Five College Associate Professor of English
Jane is currently working on a new book on the relationship between early modern maritime ventures and the concept of fortune. Entitled Fortune’s Empire: Chance, Providence, and Overseas Exploration in Early Modern English Drama, this study considers how England’s nascent engagement in global commerce and exploration heightened awareness of the role of fortune in the world: as a cosmic force of chance and as an emerging understanding of wealth that was earned rather than inherited. Drawing attention to an archive of plays dramatizing maritime travel, trade, and exploration, the book shows how the theater played a vital role in shaping and critiquing these evolving understandings of fortune and cultivating proper ethical responses to new forms of economic investment.
Jane’s first book, Islamic Conversion and Christian Resistance on the Early Modern Stage (2010), explores Christian-Muslim encounter in twelve plays written by Shakespeare and his contemporaries. Focusing on the stage’s treatment of religious conversion as a sexual seduction, it demonstrates how “turning” to Islam was imagined to have physical and reproductive consequences, as well as to endanger Christian souls. Jane has published articles on topics such as the chinaware trade, shifting values of gold, imperial world history, virgin martyrdom, tragicomic drama, and Shakespeare’s foreign settings.
More broadly, Jane’s interest in the dramatic staging of religious phenomena informs her teaching, including a seminar on “Religion, Magic, and the Shakespearan Stage.” Her explorations of the relationship between popular performance and religious culture have also led to a collection of essays, coedited with Elizabeth Williamson, titled Religion and Drama in Early Modern England: The Performance of Religion on the Renaissance Stage (2011).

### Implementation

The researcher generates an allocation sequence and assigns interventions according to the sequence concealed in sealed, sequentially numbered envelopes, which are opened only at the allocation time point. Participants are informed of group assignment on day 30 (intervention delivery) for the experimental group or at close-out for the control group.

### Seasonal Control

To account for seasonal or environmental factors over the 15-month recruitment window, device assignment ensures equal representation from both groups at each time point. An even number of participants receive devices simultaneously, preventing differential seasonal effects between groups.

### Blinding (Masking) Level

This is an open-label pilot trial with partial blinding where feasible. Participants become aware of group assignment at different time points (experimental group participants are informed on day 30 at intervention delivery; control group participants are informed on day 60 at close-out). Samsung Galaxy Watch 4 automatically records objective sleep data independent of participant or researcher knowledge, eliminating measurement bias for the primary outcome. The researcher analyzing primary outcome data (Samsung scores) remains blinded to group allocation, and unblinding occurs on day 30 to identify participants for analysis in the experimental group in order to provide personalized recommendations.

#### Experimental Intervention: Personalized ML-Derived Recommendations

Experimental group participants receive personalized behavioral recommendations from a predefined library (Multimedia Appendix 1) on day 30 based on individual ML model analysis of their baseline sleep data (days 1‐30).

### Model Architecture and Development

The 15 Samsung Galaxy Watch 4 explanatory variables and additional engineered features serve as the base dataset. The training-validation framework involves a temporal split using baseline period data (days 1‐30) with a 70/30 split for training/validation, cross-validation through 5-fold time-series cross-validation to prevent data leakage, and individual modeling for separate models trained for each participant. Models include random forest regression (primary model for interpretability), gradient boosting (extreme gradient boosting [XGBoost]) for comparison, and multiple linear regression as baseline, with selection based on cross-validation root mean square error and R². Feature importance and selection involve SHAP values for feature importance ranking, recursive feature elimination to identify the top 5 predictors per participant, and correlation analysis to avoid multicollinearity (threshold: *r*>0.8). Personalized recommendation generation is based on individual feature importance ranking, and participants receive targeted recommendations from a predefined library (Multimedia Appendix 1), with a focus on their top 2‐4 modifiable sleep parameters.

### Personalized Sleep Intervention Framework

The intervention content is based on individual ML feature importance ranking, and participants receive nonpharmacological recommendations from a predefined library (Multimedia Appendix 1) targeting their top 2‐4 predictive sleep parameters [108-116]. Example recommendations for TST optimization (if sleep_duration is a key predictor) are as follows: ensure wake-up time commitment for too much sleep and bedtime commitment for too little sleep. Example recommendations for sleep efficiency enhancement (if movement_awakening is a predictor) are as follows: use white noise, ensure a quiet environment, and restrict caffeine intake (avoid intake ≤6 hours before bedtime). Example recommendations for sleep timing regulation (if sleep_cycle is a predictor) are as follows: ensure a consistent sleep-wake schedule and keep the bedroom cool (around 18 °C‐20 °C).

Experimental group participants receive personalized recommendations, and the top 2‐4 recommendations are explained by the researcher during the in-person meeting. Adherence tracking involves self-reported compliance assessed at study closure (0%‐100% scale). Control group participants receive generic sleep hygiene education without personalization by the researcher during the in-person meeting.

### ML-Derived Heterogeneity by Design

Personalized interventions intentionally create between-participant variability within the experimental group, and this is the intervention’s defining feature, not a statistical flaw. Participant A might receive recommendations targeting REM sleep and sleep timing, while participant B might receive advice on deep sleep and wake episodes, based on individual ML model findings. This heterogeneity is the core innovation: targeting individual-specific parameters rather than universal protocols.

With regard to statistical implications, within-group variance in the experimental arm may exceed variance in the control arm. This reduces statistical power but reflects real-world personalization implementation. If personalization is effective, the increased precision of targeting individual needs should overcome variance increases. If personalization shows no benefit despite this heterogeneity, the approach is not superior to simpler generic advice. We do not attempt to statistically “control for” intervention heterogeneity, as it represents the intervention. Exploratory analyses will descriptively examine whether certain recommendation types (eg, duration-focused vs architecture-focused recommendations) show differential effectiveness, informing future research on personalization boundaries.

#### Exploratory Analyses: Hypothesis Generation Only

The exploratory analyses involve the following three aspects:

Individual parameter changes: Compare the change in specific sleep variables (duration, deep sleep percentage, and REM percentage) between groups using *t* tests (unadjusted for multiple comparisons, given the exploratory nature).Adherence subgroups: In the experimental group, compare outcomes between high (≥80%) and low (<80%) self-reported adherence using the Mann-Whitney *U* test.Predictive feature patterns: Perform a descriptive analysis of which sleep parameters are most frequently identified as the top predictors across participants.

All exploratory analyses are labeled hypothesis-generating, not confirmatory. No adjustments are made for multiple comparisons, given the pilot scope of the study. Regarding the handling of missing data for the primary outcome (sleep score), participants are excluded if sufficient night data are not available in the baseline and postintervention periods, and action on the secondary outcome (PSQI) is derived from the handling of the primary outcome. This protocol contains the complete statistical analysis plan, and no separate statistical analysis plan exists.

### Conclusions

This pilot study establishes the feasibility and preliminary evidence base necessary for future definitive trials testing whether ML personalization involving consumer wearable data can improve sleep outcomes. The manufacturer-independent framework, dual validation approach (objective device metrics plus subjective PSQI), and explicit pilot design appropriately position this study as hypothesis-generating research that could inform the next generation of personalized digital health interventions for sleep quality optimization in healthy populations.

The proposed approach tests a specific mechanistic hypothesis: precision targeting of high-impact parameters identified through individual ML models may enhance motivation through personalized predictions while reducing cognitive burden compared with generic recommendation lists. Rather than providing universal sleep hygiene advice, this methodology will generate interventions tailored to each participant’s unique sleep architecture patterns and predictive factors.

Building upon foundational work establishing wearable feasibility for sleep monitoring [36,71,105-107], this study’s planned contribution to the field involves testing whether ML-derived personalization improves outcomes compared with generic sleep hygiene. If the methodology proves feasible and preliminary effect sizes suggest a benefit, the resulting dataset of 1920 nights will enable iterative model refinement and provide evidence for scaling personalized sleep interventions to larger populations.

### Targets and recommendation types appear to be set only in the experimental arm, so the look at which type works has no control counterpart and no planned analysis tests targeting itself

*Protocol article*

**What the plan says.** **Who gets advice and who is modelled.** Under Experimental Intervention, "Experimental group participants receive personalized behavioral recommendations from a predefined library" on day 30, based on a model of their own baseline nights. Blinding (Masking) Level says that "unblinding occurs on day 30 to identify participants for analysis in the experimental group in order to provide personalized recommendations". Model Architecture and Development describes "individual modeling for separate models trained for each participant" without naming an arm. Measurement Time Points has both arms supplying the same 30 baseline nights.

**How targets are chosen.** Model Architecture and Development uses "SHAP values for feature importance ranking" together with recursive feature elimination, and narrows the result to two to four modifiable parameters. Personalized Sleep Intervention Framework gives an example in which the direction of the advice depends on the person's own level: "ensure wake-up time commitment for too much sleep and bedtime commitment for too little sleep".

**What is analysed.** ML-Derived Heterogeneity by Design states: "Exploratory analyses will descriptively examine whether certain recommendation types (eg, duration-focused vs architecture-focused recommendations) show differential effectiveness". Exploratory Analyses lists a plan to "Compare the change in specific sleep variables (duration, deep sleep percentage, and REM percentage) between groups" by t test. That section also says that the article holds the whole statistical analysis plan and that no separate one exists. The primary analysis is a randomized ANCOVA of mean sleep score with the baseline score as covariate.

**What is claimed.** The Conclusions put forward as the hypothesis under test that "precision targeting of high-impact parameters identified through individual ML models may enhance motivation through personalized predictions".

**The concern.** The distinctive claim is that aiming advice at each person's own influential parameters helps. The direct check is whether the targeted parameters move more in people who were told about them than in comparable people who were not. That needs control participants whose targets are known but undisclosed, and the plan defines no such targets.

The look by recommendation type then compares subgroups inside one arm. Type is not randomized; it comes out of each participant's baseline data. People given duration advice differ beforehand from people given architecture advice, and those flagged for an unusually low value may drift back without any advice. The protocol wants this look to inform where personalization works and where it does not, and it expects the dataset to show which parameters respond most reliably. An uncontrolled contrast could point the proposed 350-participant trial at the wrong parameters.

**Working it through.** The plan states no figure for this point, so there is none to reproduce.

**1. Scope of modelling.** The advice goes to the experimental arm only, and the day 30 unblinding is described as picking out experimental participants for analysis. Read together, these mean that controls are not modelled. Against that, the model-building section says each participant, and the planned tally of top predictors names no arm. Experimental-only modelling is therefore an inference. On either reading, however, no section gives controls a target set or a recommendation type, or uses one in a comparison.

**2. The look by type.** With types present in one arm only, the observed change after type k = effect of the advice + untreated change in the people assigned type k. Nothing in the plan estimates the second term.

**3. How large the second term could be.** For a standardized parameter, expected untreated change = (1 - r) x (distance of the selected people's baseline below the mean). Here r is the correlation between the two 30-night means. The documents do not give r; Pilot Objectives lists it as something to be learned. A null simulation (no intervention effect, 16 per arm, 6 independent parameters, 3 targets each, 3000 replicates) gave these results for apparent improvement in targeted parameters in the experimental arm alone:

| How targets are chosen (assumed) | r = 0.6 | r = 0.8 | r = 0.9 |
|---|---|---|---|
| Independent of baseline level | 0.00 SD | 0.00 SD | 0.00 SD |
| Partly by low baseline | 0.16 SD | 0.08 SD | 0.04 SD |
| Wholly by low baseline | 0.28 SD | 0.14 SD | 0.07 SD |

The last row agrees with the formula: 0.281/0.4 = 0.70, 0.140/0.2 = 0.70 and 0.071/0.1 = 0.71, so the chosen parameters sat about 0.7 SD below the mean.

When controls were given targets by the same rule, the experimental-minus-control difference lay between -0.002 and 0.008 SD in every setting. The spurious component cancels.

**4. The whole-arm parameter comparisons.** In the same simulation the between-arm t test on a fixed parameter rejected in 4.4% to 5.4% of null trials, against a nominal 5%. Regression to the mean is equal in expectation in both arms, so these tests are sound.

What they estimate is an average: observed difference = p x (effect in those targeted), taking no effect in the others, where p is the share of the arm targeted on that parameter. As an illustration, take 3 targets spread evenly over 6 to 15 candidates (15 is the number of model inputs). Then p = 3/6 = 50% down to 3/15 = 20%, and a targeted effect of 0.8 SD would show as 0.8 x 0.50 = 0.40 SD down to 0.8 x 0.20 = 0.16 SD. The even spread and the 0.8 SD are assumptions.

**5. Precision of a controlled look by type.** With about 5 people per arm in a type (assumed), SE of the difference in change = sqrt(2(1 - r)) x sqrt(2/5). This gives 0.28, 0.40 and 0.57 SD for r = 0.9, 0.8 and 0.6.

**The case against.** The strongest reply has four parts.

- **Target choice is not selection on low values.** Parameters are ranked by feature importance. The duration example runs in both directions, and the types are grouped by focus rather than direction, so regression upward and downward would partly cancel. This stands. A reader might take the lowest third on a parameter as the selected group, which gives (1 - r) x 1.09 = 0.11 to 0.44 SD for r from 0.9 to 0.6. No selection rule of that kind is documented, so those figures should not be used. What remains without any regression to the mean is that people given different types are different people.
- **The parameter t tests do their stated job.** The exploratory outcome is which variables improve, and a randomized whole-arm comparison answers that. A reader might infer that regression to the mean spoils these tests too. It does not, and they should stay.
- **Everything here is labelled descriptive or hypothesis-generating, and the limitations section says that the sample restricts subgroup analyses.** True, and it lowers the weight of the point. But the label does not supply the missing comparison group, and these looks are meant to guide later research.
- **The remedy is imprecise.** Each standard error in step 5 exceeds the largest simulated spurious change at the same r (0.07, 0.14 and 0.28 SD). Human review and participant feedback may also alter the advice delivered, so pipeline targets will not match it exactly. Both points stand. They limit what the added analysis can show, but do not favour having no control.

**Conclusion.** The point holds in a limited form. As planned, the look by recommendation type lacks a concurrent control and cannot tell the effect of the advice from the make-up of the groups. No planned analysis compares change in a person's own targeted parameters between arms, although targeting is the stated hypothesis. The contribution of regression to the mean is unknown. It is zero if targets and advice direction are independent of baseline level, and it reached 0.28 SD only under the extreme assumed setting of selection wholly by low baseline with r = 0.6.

This course explores different forms of personal and communal trauma, and the ways that writing offers a means to redemption. By analyzing a range of novels, poetry, memoirs, and films, we will consider the different ways that trauma has been turned into narrative and how narrative in turn seeks to transform trauma into something else. Primary texts will focus heavily on ethnic American literature. The forms of trauma we will discuss range from personal and sexual violence, to large-scale communal and cultural violence. This course will take the form of a discussion-based seminar and interactive workshop. Students will engage in expository, creative, and analytical modes of writing. You must be open to sharing your writing with the class. Writing prompts will be offered, but in many cases you will have the freedom to choose your topic and mode of expression.
What forms did intimacy take on the Shakespearean stage, and how was it shaped by new understandings of global distance, as well as by the material and social conditions of the live theater? This course offers in-depth explorations of a wide range of Shakespeare's plays with special consideration of new forms of intimacy between lovers, spouses, friends, family members, adversaries, and strangers. In particular, we will consider how new scales and experiences of space and time transformed interpersonal relationships. For example, how did global travel, trade, and colonialism affect understandings of difference, sameness, and intimacy? How did Shakespeare's plays imagine new possibilities for intimate forms of violence, empathy, and understanding? We will address these questions through close readings of the plays, supplemented by considerations of social, economic, and scientific history. Likely readings include Antony and Cleopatra, As You Like It, The Merchant of Venice, Two Noble Kinsmen, King Lear, Troilus and Cressida, Hamlet, Othello, and Cymbeline.